By Grant Gross
Jabber ain't your father's instant messenger. When Andre Durand, general manager of Jabber.com, predicts the XML-based instant messaging product will be "about as big as email, if not bigger," he's not alone in his assessment.
Linux Journal senior editor Doc Searls, writing in the September issue about Jabber and its potential to be used with Linux embedded in all kinds of devices: "Maybe we're wrong, but we think this is where the Next Big Bang is going to happen. The last time we felt this way ... the spot we watched was Linux. That was in 1994, when both Linux and Linux Journal were pre-1.0. If we're right, this is even bigger."
Jabber -- both an Open Source project at a dot-org and the dot-com company working on selling the product -- is an instant message (IM) application, but backers say it's much more than a bunch of lonely people trading inflated vital stats on a proprietary Internet service.
"Jabber is really a platform that allows us to commercialize instant messaging the way email has been commercialized in the past decade," Durand says. "At the heart of it, Jabber becomes infrastructure for real-time messaging."
Consider the possibilities of a non-proprietary, real-time messaging system. Do you want your Web site to provide real-time customer support? That's the example Durand tosses out. With its XML base, Jabber allows people to talk to machines, or machines to machines, exchanging information in all kinds of formats.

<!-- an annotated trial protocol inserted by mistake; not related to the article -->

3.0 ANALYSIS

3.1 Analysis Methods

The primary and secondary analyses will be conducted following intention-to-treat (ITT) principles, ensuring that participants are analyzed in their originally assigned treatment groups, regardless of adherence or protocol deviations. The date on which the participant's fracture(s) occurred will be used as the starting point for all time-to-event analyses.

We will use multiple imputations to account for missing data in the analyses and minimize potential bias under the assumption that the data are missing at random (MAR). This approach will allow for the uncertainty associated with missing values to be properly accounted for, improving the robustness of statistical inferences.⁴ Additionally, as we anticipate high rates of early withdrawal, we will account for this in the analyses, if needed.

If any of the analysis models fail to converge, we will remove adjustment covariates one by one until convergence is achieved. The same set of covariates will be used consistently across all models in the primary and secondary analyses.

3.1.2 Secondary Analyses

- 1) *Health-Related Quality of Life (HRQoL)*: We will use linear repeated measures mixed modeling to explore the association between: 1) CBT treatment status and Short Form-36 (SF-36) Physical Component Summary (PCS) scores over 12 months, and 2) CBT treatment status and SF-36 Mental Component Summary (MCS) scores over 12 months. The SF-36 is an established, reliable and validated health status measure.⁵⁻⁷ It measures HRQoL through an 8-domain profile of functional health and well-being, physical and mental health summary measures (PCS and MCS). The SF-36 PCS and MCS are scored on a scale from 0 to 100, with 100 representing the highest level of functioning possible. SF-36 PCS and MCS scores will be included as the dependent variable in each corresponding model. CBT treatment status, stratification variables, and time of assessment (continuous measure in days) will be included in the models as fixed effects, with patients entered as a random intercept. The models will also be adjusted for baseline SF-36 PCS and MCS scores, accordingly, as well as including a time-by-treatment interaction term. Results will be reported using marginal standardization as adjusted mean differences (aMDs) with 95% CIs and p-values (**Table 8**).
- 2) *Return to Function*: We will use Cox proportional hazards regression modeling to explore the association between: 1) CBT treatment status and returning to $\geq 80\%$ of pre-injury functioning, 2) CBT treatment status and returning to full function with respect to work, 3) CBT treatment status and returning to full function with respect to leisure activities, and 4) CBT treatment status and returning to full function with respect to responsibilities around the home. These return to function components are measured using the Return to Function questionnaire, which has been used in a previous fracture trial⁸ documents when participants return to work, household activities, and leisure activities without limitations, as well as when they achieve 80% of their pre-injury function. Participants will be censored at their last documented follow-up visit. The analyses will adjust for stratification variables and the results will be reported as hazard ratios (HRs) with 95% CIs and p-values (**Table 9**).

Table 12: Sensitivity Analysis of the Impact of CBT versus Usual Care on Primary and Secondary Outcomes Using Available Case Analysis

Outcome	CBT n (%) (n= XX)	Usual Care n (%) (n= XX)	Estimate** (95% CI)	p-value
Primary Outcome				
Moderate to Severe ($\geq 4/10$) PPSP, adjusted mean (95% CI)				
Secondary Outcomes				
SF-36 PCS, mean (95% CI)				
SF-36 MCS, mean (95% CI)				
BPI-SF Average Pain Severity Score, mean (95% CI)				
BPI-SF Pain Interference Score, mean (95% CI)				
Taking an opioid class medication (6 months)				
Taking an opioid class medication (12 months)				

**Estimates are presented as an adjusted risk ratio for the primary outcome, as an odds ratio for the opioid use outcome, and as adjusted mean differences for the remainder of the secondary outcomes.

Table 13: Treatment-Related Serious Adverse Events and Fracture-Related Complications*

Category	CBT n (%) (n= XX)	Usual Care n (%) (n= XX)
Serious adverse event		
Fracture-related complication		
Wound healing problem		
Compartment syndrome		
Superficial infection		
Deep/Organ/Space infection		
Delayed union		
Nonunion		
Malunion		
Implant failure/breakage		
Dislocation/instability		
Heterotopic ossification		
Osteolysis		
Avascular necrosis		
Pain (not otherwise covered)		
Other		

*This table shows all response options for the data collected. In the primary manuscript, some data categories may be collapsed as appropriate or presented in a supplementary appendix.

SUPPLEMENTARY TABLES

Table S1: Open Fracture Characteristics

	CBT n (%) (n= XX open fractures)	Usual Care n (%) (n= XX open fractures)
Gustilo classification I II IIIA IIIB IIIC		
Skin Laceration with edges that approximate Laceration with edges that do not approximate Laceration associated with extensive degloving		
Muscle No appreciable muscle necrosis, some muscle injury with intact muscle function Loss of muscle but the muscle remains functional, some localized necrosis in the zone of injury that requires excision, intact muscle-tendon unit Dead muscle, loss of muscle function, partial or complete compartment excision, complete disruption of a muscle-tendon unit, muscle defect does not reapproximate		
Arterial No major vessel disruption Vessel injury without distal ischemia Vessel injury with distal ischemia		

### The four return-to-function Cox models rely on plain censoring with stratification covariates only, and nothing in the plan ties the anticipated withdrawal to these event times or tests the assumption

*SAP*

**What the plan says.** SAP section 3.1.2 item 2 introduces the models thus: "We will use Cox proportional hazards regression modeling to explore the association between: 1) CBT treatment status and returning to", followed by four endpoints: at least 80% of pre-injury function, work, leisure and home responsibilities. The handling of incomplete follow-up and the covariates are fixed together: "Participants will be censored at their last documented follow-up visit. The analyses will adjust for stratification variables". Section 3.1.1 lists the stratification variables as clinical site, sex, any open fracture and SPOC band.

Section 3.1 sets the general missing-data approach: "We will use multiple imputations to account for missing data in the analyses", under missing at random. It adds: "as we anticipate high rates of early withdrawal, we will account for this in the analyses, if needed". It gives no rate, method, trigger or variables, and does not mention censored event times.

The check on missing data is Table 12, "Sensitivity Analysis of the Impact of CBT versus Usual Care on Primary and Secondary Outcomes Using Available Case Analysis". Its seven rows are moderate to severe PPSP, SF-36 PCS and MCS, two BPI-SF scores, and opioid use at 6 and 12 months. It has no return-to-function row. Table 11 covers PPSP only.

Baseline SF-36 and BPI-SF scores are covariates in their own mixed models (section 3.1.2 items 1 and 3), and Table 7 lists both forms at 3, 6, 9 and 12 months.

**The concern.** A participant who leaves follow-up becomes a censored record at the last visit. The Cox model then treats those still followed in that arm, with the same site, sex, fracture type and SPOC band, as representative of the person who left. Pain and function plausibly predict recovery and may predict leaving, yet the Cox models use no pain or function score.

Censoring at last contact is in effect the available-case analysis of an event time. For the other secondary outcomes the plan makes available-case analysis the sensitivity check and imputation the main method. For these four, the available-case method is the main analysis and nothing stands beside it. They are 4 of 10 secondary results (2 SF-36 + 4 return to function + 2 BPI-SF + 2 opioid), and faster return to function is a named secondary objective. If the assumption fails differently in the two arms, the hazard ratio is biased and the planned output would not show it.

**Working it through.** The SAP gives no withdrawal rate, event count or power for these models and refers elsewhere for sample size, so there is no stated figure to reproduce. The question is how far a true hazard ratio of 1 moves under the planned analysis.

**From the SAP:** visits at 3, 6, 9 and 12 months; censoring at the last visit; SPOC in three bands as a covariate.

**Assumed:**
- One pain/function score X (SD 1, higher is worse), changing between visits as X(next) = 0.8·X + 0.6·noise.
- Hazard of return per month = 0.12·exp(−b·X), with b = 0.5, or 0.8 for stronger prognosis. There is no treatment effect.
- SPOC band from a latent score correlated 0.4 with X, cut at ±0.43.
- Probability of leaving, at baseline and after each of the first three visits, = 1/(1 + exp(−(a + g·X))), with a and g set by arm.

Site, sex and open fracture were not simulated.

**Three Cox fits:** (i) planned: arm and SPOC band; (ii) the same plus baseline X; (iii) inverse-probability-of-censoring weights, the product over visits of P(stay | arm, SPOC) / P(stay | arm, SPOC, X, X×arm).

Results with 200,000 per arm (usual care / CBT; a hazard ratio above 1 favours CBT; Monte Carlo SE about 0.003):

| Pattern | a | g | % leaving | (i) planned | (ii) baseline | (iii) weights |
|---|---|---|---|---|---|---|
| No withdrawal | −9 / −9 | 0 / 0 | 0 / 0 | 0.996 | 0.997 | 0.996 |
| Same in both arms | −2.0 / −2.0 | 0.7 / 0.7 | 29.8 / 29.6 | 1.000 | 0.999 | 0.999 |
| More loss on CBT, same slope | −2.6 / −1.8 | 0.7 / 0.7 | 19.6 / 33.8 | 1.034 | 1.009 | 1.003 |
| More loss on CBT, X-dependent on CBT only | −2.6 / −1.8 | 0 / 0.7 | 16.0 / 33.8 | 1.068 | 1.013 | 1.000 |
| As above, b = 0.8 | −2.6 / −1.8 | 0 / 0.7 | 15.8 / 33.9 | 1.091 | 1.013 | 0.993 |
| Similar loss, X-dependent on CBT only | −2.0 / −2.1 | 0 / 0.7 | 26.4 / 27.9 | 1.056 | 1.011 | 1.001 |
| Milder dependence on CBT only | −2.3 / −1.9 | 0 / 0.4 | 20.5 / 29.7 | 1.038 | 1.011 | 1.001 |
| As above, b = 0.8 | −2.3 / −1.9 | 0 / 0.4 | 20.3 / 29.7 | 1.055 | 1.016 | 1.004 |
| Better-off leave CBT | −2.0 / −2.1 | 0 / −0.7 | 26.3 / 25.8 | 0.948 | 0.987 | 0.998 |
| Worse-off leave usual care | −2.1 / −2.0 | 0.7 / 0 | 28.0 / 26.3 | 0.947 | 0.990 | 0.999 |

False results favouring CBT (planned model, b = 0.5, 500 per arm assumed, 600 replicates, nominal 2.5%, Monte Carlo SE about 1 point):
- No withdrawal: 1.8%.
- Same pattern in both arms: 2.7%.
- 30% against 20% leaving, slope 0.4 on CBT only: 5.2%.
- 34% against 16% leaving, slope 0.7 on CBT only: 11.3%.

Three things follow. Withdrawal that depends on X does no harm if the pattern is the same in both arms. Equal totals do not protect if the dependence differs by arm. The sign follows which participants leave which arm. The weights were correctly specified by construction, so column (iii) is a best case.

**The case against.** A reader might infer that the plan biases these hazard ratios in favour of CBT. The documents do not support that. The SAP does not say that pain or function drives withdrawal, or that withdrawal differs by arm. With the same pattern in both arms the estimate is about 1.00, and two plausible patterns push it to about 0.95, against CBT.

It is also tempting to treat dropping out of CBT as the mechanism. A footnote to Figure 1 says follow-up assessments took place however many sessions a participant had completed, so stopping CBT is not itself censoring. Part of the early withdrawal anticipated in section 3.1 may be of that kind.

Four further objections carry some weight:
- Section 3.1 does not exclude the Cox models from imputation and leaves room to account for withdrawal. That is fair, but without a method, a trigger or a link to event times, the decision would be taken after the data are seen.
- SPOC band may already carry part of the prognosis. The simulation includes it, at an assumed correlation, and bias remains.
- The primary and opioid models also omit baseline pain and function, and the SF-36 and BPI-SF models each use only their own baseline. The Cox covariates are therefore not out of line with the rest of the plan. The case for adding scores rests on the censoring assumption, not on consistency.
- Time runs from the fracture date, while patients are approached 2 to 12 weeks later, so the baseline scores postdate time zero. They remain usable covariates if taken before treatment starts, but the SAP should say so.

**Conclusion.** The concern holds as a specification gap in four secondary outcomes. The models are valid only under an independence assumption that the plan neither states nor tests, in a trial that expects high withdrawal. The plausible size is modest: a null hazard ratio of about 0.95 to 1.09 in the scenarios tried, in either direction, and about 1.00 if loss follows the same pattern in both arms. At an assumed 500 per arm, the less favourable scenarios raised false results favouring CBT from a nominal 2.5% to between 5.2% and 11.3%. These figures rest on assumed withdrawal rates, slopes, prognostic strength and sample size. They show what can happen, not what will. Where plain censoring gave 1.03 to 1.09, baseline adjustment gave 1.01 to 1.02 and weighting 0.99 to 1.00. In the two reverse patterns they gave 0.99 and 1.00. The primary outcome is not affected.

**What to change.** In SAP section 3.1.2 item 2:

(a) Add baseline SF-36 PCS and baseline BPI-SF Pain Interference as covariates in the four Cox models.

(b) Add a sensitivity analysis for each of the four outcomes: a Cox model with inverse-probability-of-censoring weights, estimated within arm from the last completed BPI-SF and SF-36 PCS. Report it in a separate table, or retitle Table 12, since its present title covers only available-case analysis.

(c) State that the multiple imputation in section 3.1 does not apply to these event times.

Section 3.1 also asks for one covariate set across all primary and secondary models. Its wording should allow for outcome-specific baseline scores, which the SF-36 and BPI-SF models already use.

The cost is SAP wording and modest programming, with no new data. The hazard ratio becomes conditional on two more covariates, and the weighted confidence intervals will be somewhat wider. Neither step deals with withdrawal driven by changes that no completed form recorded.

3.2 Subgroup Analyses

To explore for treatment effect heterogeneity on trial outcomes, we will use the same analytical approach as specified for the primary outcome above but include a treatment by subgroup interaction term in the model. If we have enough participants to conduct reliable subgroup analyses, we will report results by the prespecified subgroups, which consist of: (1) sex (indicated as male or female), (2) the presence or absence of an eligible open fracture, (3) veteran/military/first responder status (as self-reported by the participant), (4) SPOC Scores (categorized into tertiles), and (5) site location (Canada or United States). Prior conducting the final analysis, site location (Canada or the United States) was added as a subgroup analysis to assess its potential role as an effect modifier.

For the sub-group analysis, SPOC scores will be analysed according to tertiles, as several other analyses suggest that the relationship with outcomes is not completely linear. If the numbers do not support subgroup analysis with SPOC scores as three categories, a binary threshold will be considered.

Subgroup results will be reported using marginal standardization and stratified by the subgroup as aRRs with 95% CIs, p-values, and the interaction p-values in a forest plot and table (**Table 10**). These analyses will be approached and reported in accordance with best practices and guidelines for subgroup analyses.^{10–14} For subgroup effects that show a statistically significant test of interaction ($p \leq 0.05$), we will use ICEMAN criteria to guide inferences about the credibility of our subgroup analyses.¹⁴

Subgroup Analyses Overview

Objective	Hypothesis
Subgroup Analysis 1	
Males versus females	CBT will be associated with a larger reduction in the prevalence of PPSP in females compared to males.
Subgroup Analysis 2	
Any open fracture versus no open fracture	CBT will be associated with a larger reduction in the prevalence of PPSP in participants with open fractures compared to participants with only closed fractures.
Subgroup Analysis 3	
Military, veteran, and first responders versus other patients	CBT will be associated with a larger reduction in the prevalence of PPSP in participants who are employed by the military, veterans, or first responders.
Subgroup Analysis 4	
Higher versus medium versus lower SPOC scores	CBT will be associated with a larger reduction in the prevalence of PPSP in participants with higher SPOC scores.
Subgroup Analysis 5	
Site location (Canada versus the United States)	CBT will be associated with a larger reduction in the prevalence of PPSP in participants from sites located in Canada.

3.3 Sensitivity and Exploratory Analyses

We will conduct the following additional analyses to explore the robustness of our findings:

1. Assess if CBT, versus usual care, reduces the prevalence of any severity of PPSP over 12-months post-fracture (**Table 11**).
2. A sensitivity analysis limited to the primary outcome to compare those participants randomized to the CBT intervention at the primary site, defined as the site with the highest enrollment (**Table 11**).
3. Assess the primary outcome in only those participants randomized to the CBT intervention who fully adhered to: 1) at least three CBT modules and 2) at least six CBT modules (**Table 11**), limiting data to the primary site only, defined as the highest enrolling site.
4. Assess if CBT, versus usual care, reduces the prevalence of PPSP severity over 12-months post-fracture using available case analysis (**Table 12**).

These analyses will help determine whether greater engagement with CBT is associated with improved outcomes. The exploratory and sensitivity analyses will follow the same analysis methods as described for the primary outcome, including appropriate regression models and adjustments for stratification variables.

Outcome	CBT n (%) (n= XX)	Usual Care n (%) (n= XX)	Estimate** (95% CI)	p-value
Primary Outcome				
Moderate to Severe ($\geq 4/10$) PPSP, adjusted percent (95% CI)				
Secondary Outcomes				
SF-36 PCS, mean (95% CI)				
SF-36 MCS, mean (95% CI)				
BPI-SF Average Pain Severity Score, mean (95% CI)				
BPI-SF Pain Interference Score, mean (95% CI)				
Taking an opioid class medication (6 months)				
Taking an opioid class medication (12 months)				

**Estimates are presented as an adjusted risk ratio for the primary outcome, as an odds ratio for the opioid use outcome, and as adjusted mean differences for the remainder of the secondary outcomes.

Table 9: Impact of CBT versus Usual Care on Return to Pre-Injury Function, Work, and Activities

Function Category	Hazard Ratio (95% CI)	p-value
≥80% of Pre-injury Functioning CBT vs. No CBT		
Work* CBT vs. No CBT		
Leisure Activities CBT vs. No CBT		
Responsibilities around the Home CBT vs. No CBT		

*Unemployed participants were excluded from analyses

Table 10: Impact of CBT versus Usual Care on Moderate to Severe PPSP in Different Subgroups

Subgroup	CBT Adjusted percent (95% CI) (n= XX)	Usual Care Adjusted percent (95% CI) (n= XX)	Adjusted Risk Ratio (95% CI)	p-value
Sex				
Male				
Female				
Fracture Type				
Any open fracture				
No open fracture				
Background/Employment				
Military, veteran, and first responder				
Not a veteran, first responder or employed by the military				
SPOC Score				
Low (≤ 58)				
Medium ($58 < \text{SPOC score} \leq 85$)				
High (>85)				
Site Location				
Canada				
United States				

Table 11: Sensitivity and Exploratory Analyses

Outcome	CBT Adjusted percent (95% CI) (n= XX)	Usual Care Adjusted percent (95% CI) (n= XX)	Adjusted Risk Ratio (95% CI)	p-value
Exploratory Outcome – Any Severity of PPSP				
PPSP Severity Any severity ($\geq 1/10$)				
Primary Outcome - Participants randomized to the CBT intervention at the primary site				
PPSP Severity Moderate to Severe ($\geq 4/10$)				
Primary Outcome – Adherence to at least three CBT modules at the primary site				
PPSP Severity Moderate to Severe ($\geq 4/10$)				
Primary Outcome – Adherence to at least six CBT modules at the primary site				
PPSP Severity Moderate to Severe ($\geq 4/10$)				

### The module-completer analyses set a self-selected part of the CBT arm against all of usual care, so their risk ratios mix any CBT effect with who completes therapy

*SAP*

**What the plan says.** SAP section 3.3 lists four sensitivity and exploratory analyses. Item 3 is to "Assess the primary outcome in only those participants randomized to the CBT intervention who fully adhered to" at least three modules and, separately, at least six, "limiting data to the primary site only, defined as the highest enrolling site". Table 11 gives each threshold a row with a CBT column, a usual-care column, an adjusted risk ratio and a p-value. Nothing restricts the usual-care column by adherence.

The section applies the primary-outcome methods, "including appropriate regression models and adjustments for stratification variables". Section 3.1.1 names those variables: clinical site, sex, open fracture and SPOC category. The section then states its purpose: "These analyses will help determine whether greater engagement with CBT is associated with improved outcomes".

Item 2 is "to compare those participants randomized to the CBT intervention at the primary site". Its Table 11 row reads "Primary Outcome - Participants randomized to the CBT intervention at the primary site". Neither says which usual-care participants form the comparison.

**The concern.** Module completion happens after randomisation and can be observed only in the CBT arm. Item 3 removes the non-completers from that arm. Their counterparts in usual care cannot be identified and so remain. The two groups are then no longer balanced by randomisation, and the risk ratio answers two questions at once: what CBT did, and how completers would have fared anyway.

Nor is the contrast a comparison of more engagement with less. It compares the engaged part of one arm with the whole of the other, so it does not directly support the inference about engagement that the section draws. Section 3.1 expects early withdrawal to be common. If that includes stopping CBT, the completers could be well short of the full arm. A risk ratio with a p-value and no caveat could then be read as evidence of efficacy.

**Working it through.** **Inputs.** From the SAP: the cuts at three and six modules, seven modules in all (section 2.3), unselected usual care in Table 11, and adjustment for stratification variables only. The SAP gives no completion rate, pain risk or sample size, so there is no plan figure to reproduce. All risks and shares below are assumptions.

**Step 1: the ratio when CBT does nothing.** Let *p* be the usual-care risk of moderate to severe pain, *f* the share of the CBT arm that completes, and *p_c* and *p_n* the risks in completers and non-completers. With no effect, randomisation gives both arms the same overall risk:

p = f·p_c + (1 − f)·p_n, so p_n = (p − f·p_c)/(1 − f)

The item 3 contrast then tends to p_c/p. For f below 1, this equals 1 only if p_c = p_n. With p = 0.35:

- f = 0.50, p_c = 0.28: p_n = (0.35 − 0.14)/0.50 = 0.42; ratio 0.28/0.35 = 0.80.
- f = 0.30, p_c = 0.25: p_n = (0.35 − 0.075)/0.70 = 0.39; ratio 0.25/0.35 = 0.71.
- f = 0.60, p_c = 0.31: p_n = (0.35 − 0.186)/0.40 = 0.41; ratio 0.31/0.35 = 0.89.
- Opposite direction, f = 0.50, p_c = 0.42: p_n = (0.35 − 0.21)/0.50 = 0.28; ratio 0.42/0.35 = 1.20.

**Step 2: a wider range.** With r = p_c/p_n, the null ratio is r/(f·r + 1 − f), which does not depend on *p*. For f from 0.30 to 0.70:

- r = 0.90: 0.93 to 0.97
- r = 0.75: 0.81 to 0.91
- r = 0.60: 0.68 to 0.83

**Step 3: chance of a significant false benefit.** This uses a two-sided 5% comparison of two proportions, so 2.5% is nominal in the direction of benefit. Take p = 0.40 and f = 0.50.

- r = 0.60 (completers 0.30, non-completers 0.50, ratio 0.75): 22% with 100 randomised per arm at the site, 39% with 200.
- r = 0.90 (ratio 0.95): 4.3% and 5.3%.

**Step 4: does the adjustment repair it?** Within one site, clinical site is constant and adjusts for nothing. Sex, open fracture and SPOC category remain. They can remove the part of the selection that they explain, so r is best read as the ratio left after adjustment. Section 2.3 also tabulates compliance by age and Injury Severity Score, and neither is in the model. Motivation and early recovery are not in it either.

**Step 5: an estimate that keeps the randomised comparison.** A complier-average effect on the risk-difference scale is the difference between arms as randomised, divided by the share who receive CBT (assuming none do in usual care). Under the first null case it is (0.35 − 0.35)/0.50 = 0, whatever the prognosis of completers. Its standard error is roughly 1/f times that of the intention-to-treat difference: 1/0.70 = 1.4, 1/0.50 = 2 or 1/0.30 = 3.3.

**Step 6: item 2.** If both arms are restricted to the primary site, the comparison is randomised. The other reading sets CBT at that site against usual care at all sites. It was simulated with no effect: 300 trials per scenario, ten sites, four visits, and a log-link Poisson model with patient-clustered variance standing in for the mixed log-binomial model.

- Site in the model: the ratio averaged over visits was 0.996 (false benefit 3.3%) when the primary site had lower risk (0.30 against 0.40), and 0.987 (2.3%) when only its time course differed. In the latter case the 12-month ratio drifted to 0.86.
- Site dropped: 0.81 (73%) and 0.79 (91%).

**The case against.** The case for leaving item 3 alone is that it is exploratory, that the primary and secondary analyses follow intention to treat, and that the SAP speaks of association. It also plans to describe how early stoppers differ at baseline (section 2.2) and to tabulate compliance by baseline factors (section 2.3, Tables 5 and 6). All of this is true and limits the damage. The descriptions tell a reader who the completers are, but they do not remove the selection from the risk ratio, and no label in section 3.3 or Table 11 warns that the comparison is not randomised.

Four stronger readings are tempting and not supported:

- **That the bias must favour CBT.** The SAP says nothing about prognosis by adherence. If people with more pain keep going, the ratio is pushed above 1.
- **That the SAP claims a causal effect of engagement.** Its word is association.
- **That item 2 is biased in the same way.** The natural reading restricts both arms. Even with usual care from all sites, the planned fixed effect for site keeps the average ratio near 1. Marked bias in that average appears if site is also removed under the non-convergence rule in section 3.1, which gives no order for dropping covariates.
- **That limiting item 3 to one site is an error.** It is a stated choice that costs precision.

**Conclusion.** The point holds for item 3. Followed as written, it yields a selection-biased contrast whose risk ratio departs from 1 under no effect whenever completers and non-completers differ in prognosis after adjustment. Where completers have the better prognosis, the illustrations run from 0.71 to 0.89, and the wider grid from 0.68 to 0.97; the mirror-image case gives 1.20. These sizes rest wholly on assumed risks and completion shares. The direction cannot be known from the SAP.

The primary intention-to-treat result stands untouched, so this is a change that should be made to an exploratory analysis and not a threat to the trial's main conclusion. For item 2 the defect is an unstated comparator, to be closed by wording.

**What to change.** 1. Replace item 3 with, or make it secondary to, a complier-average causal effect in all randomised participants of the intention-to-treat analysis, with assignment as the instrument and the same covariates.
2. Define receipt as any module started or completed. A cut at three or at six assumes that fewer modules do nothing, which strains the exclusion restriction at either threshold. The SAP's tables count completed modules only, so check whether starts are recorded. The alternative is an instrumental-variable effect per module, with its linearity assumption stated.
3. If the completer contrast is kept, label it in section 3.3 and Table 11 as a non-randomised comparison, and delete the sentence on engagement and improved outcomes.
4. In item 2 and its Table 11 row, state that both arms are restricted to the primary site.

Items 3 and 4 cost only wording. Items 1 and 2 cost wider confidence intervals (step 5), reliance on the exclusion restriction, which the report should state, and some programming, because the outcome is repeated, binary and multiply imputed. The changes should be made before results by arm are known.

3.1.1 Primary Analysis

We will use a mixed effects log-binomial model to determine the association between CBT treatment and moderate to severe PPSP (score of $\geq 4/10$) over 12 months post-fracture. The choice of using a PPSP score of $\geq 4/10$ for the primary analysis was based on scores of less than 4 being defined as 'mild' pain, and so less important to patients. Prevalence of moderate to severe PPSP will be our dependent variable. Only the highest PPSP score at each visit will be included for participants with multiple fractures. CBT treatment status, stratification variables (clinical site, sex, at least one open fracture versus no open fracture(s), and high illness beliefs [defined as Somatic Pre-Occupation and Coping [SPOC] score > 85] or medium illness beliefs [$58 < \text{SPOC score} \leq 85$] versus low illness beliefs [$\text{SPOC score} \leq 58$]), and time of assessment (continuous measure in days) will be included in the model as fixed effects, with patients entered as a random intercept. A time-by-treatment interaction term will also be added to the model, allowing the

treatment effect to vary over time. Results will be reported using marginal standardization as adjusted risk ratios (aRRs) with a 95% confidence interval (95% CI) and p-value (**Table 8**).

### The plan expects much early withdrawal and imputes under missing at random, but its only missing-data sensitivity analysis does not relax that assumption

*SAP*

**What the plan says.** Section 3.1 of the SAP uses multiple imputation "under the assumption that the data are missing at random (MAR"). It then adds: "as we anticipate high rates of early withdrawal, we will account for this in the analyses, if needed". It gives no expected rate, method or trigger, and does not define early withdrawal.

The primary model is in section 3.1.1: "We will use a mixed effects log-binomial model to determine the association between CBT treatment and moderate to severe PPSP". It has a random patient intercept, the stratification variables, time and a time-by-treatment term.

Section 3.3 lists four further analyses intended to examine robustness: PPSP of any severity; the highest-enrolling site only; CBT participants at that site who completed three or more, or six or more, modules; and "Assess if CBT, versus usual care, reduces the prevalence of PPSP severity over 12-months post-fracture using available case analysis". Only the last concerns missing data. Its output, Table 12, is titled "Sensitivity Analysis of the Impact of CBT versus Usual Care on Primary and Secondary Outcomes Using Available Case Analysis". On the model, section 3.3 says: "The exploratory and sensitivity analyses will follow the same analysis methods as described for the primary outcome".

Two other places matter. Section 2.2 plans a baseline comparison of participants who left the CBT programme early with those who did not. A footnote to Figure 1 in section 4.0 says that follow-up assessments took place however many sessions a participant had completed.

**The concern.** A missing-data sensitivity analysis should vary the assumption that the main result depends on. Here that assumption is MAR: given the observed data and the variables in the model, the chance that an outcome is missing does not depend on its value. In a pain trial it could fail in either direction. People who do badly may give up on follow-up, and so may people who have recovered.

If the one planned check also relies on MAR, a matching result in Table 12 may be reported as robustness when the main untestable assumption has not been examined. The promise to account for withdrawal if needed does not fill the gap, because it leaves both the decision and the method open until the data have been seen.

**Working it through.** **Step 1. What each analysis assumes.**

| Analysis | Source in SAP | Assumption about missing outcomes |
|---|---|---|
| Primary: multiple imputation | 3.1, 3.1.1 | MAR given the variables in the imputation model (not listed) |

Jeremie Miller, the original Jabber programmer, uses Microsoft's .net "storage is in the clouds" analogy to explain Jabber in an article posted in the Jabber.org news section: "We're building a new Web, one where content is structured in a way that software can understand, then this diverse structured content is managed by intelligent software in an accessible cloud, and then this cloud is accessed by software capable of customizing the content to the environment at hand."
Open3 Technologies, which sponsors the Open3.org community developing a native-XML enterprise integration platform, has created a Jabber adapter that adds instant messaging. "Instant Messaging enhances customer relationships and allows us to provide instant feedback and process monitoring to a user," says Aleksander P. Lesniak, Open3 Technologies chief operating officer.
For example, Open3 and Jabber could allow real-time alerts for stock market traders. A trader could ask for an instant message if a certain stock price rises above $60 a share. Or a manager tasked with quality assurance for an e-tailer could track how the length of time between an order and shipping, with real-time alerts.
Sometimes, you just need a pop-up alert about something immediately. That's the IM advantage over email, Lesniak says. The possibilities are virtually limitless, he adds. "What you can do with it pretty much depends on the breadth of your imagination. "
Miller's Open Source project has existed since early 1998, while the Denver-based Webb Interactive Services launched Jabber.com in March. Webb Interactive was interested in using the Jabber platform to provide a customer-to-business IM service for one of its product lines, and in early 1999 Webb became the first commercial sponsor of Jabber.org by hiring Miller and dedicating his time to the Open Source project.
Since 1998, the project's contributors have grown to nearly 50 developers, and Jabber has spawned about a dozen other projects, including projects with the names of Jabberwocky, Jabbernaut, and Gabber. [Just search for "Jabber" at Sourceforge.] On the commercial side, Jabber.com is marketing the product as a private-labeled instant messenger right now, but it plans to offer the first version of a wider distributed client by the end of the year.